The phrase ad hominem is Latin and means “to the man.” The fallacy is so named because it directs an argument against the person making a claim rather than the claim itself. The critic hopes that people will believe the claim in question is false simply on the basis that there is something objectionable about the person making the claim. For example, “You cannot honestly accept John’s claims about politics because he can’t even find a job!” However, John’s inability to find employment is logically irrelevant to the political claim he is making.
The fallacy comes in two varieties: abusive ad hominem and circumstantial ad hominem. In the abusive ad hominem, the critic attacks his opponent’s character or insults him in an attempt to discredit him in the eyes of the audience. This tactic is common in politics, and it may psychologically sway people. However, it is logically fallacious because a person’s character (or lack thereof) is logically irrelevant to the validity of his argument. Even if the critic’s negative claims about his opponent are true (e.g., he really is a draft-dodger, or he really did spend time in jail), this has no bearing on the position he is advocating.
Name-calling is perhaps the most obvious form of the abusive ad hominem fallacy. When children have a heated disagreement, they sometimes engage in such behavior. As we grow up, we are supposed to become rational and learn to make arguments based on logical reasoning. However, since there is no rationally sound argument for evolution, evolutionists are increasingly resorting to name-calling. I recall a particular instance where an evolutionist launched into a name-calling diatribe against Ken Ham.1 Such immature behavior reminds us that the evolutionary worldview is utterly intellectually bankrupt.2
The circumstantial ad hominem fallacy is when a critic simply dismisses a person’s argument based on the arguer’s circumstances. Suppose Susie makes an argument that taxes on gasoline should be increased. Her opponent, Bobby, tries to refute this by pointing out that Susie’s job is tax-supported, so she is strongly motivated to argue for higher taxes. Bobby concludes that Susie’s argument is wrong since Susie has a bias. Bobby has committed the circumstantial ad hominem fallacy—just because Susie is strongly motivated to defend a particular position does not mean that her argument is faulty.
A non-Christian might argue:
“Christianity isn’t true. You just believe in Christianity because you were brought up in a Christian home. If you were brought up in the Islam religion, you would be a Muslim now.”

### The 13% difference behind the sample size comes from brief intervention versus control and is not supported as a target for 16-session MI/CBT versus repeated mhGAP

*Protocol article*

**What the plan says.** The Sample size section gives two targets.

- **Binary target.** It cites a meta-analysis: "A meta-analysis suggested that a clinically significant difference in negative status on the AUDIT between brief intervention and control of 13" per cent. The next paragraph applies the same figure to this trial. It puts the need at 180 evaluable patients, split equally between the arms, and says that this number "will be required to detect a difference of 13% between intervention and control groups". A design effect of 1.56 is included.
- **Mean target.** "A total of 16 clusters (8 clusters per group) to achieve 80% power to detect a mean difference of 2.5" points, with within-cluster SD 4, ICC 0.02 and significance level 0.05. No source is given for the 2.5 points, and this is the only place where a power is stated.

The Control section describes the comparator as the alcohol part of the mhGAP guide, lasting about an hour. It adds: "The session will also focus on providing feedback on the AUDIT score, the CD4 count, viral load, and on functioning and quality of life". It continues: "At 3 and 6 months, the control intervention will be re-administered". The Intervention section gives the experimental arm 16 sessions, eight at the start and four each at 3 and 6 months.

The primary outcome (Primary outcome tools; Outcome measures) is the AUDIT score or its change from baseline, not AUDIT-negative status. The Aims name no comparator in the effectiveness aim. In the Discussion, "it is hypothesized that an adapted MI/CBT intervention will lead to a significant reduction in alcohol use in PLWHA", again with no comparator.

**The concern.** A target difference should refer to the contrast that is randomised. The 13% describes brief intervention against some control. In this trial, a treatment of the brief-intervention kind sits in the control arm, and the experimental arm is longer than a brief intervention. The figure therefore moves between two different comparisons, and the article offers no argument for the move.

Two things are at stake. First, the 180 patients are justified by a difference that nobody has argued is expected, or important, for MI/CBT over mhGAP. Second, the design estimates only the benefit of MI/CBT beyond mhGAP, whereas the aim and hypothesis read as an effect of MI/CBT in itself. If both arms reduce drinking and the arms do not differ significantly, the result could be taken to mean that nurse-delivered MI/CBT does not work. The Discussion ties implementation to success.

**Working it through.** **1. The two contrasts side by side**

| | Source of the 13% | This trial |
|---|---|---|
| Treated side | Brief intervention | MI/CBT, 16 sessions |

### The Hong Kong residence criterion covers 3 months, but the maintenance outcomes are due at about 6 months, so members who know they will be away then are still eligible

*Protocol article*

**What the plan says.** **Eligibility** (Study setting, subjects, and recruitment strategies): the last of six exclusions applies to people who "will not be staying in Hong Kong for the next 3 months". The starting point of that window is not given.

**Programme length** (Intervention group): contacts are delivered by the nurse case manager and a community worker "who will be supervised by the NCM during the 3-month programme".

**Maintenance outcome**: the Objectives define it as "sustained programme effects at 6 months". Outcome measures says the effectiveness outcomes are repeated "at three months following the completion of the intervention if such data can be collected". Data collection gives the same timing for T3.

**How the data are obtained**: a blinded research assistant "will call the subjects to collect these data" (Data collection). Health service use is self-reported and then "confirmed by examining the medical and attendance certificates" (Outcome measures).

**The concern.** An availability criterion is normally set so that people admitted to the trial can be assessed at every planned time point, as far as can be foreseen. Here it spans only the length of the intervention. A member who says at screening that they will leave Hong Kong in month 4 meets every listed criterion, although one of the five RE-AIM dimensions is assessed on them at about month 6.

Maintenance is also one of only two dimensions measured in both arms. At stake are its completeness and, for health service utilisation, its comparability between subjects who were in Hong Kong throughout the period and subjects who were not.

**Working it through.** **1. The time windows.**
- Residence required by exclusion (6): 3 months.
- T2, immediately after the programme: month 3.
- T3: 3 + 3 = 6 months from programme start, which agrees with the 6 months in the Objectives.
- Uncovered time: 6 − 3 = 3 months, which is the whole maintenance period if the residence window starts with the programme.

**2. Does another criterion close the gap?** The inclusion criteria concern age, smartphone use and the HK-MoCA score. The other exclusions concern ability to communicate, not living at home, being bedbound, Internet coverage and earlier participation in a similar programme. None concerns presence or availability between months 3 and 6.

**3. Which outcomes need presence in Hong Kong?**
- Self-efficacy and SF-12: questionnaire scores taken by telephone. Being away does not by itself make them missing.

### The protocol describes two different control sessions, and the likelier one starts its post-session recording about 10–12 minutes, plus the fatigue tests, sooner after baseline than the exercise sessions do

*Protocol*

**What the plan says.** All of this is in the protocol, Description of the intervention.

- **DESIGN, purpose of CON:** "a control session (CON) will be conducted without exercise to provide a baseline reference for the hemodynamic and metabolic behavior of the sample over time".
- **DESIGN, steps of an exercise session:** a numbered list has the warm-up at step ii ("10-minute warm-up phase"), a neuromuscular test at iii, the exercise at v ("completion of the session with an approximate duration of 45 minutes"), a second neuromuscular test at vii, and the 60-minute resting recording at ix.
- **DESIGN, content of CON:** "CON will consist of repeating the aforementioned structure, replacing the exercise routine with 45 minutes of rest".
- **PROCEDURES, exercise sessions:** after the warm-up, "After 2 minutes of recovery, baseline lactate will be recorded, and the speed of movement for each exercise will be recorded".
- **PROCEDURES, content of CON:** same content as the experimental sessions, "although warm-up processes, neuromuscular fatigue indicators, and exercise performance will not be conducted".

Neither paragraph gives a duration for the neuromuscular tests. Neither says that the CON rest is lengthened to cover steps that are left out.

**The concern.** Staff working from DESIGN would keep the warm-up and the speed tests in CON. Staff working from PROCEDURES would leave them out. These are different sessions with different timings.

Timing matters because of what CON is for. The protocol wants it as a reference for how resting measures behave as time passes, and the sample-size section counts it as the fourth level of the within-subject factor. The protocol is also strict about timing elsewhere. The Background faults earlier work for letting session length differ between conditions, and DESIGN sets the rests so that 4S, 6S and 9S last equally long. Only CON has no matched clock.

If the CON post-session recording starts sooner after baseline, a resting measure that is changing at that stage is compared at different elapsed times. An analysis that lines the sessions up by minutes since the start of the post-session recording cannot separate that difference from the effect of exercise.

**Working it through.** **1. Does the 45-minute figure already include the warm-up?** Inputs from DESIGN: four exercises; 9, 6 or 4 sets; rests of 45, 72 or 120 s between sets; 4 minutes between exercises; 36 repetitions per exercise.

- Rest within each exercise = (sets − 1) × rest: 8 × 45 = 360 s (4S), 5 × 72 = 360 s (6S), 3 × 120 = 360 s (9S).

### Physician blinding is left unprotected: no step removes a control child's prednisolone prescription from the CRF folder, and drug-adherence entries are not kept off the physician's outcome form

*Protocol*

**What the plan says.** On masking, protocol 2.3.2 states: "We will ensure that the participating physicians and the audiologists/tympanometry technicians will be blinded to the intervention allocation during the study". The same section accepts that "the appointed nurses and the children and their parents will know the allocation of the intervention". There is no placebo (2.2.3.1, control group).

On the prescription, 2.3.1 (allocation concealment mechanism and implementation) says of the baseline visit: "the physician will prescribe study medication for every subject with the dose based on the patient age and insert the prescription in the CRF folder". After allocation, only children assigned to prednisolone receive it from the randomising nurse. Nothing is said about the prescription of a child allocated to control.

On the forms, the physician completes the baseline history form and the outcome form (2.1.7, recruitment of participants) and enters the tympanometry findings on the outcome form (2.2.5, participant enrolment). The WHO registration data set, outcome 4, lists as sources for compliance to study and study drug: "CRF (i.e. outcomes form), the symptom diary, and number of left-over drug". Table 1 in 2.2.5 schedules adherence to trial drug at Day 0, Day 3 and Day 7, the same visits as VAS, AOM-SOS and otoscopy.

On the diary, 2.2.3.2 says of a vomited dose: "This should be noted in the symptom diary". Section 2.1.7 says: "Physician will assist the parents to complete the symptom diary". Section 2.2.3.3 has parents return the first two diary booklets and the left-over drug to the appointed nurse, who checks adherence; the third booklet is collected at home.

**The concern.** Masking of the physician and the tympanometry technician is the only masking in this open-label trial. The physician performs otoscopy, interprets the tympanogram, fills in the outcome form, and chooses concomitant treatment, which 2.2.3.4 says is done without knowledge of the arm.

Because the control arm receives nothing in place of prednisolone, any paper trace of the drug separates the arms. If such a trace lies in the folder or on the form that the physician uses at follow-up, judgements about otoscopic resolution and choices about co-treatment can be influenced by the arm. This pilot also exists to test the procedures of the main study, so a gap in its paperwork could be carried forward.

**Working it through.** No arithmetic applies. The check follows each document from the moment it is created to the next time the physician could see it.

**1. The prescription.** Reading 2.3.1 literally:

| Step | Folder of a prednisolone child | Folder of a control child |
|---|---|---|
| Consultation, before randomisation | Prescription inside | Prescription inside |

This is the circumstantial ad hominem fallacy because the circumstances by which the person became a Christian are not relevant to his or her argument for Christianity. While it may be true that I am much more likely to become a Christian by virtue of being reared in a Christian home, this is utterly irrelevant to whether or not I have a really good logical argument for Christianity. It would be just like saying, “You just believe in the multiplication table because you were taught it in school!” It is true that I probably would not have discovered the multiplication table without someone teaching it to me, but this does not mean that I don’t have some really good reasons to continue to believe in the multiplication table!
An evolutionist might argue:
“Creation isn’t true. You just believe in creation because you read that stuff on the Answers in Genesis website!”
Although the information on the website may have helped people to see the truth of creation and how to argue for it (we hope so!), the person’s argument should be evaluated on its own merit, not on how he arrived at it. The evolutionist is wrong to simply dismiss an argument because he doesn’t like the source.3 The source is not relevant to the argument’s validity.
It may help to note that there is often a difference between a cause and a reason. What is the cause of a person believing in the Christian worldview? Many factors may have contributed: conversations with family, a sermon, prayers of friends, and ultimately the Holy Spirit.4
What is the reason (i.e., the rational justification) for a person believing in the Christian worldview? One really good reason would be that Christianity alone can account laws of logic,5 and science.6 In the above examples, the critic is arbitrarily dismissing a reason for a position on the basis that he does not like the cause of the person coming to that position. But such a dismissal is logically unwarranted and fallacious.
Not all references to a person’s character are necessarily ad hominem fallacies. For example, if a person makes a particular assertion (not an argument, but merely an assertion), and if it can be demonstrated that the person is generally dishonest, it would be perfectly appropriate and relevant to point out that his dishonesty calls into question his credibility on the claim.7 However, even this does not disprove the person’s assertion, since a generally dishonest person will sometimes tell the truth. Moreover, if the person makes an argument, his or her alleged dishonesty is totally irrelevant to the validity of that argument. (An argument is not the same as an assertion.)8 The key is to remember that an argument should be based on its merit, not on the alleged character defects or the circumstances of the person making the argument.